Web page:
PIERRE‐AUGUSTE RENOIR (1841–1919)  Bridge at Chatou (Pont à Chatou)  c. 1875  Oil on canvas  Sterling and Francine Clark Art I nstitute, Williamstown, Massachusetts  This bridge crossing the Seine at Chatou is visible from the balcony of the Fournaise restaurant and can  be glimpsed in the background of  Luncheon of the Boating Party.  The Phillips Collection thanks Greg and Bess Ballentine for the ir support in bringing this work to  Washington.  

 PIERRE‐AUGUSTE RENOIR (1841–1919)  Woman with a Fan (Femme à l’éventail)  c. 1879  Oil on canvas  Sterling and Francine Clark Art I nstitute, Williamstown, Massachusetts  Woman with a Fan probably depicts Jeanne Samary. Her dressing room at the Coméd ie‐Française was  decorated with striped wallpaper and had Japanese fans on the ceiling. This is one of at least five images  of Samary that Renoir made in t he late 1870s. The artist’s son, Jean, wrote that she modeled for  Luncheon of the Boating Party , and she has been identified as the woman in the upper right c orner  surrounded by admirers.  Jeanne Samary—Smiling  Digital print from a 19th‐century original  Comédie‐Française Bibliothèque‐musée, Paris  Famous for her smile and as a brilliant per former of Molière, J eanne Samary dazzled the audience at the  Comédie‐Française, where she d ebuted in 1875. She lived with he r parents near Renoir’s studio until she  married a banker in 1880. In 1890  she died of typhoid fever at  age 33.  


 PIERRE‐AUGUSTE RENOIR (1841–1919)  Madame Renoir with a Dog ( Madame Renoir au chien)  1880  Oil on canvas  Collection of Jacques Durand‐Ruel  Aline Charigot posed for Renoir’s work on numerous occasions. A lthough she spent most of her adult life  in Paris, she never lost her lov e for the countryside, swam “li ke a fish,” according to her son Jean, and  enjoyed boating. This painting dates from the summer of 1880, p robably just weeks before the artist  embarked on his major undertaking of  Luncheon of the Boating Party .  [This work may not be photographed]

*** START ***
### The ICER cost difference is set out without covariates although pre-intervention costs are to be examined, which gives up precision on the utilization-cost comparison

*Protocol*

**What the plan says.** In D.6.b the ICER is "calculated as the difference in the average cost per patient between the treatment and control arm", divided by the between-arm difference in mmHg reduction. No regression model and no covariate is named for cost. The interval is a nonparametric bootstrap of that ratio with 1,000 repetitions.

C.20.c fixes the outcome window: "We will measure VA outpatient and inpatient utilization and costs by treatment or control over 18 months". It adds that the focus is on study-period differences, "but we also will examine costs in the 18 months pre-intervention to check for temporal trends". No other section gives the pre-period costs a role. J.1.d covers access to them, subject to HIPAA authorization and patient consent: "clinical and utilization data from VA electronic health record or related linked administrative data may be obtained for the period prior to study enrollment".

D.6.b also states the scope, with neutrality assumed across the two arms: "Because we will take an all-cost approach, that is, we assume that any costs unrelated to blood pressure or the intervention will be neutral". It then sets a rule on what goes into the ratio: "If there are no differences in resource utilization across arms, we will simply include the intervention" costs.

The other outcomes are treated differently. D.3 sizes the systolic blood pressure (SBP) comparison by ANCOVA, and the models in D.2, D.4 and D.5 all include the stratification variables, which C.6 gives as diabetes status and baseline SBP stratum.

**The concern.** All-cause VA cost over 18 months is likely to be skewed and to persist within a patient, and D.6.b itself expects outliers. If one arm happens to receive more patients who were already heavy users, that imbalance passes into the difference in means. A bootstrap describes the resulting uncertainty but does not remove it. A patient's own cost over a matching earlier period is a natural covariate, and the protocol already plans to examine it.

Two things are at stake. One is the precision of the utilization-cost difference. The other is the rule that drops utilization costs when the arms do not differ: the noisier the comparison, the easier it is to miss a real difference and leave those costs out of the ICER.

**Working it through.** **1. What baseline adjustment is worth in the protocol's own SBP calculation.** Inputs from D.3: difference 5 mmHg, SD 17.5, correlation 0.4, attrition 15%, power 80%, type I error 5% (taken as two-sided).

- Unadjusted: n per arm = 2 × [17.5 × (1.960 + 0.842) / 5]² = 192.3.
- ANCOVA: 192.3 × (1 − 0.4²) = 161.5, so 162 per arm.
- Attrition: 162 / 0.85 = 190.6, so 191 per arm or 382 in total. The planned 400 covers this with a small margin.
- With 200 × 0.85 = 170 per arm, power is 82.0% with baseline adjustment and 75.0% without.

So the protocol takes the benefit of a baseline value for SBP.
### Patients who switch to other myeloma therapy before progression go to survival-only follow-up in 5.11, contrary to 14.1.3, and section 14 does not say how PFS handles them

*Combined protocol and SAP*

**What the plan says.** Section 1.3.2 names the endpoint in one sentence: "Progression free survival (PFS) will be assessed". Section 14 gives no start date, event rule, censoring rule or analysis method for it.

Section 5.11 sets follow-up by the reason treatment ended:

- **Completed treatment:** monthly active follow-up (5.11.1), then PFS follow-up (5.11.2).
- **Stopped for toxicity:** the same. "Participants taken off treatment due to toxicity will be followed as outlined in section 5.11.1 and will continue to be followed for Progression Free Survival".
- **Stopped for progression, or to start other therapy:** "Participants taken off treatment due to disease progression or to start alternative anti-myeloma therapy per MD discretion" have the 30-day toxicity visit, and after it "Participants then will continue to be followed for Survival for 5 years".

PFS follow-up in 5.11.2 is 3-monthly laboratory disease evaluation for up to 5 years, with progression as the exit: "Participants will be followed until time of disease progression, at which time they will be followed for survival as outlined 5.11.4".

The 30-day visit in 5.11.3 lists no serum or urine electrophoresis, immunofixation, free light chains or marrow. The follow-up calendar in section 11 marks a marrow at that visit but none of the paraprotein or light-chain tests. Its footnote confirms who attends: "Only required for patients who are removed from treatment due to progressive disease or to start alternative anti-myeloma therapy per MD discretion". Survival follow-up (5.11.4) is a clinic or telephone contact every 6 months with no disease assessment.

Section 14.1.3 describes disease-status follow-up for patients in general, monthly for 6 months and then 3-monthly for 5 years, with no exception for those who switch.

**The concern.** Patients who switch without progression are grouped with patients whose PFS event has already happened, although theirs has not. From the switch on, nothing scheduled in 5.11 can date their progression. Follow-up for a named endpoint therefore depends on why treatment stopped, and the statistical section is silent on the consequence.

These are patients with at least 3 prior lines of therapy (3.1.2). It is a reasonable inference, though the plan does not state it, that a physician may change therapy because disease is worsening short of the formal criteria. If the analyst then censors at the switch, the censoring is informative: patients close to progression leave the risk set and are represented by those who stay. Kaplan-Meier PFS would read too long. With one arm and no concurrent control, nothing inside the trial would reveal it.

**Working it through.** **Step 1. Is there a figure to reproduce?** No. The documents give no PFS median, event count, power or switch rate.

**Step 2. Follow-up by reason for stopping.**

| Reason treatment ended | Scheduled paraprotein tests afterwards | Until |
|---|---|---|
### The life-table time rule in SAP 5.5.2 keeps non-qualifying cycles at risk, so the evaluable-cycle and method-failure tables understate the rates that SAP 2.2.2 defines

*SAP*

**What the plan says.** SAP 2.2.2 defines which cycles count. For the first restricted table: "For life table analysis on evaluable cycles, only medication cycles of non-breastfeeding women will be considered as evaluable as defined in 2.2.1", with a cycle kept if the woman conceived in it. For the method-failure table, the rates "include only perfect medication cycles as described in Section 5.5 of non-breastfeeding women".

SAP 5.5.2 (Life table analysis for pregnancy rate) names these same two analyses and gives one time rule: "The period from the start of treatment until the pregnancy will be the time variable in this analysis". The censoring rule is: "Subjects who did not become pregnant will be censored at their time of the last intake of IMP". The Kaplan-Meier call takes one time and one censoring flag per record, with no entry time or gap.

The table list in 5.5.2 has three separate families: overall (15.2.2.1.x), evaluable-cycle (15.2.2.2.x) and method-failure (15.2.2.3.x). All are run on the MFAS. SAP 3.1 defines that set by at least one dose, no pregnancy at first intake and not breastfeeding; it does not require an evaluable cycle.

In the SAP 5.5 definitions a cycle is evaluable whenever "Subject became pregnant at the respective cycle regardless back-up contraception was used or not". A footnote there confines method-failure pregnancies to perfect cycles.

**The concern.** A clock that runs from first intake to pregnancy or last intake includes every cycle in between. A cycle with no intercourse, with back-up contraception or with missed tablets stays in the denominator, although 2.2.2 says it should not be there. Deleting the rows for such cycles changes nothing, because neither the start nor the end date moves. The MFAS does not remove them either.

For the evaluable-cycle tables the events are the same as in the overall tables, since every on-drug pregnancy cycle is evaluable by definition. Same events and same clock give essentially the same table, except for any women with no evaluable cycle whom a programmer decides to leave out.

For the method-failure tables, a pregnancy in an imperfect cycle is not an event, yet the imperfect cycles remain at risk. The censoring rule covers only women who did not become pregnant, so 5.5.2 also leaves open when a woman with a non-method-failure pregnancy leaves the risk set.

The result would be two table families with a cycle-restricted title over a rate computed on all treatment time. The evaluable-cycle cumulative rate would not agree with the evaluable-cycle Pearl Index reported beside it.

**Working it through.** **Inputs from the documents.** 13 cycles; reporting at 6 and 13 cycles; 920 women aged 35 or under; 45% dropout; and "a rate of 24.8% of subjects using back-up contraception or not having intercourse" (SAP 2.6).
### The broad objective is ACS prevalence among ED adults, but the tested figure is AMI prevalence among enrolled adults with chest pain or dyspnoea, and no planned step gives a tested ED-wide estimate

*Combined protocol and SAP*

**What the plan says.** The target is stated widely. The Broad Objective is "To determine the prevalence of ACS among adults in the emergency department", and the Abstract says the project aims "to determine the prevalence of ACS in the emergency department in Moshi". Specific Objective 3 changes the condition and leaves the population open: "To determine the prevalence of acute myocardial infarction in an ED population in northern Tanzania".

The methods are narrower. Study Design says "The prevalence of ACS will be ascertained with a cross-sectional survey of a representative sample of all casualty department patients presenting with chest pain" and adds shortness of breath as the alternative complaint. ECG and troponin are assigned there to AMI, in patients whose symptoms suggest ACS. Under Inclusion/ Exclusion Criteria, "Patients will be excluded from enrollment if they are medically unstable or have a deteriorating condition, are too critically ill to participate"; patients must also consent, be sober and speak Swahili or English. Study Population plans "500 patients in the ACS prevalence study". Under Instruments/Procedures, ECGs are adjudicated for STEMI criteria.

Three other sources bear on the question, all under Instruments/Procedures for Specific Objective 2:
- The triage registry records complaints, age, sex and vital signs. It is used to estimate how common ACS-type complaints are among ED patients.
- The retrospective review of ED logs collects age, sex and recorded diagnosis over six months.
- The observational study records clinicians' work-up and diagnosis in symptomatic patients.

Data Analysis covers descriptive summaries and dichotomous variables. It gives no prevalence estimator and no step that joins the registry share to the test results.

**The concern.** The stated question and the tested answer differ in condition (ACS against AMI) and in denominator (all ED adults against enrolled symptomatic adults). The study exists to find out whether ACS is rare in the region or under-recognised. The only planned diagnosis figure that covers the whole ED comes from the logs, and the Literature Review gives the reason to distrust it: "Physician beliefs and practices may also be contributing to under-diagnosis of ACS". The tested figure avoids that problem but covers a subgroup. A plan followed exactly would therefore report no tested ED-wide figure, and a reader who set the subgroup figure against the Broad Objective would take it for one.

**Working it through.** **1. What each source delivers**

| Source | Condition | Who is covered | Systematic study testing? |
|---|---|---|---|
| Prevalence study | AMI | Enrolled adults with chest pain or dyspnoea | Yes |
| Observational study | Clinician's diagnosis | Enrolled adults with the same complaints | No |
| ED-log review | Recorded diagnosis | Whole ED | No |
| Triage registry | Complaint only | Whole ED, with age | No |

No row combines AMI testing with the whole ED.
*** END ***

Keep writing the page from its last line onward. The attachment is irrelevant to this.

PIERRE‐AUGUSTE RENOIR (1841–1919)  Boating Couple (Les Canotiers)  1880–81  Pastel on paper  Museum of Fine Arts, Boston, Given in memory of Governor Alvan  T. Fuller by the Fuller Foundation  The young woman in this pastel wears a ring on her third finger and holds a bouquet of violets. She  gazes into her partner’s eyes a nd is clearly the object of his  affection. This intimate pair is thought to  represent Aline Charigot and Renoir himself. During the summer  of 1880 the couple spent an increasing  amount of time together, not lon g before she took on a starring role in his masterwork,  Luncheon of the  Boating Party .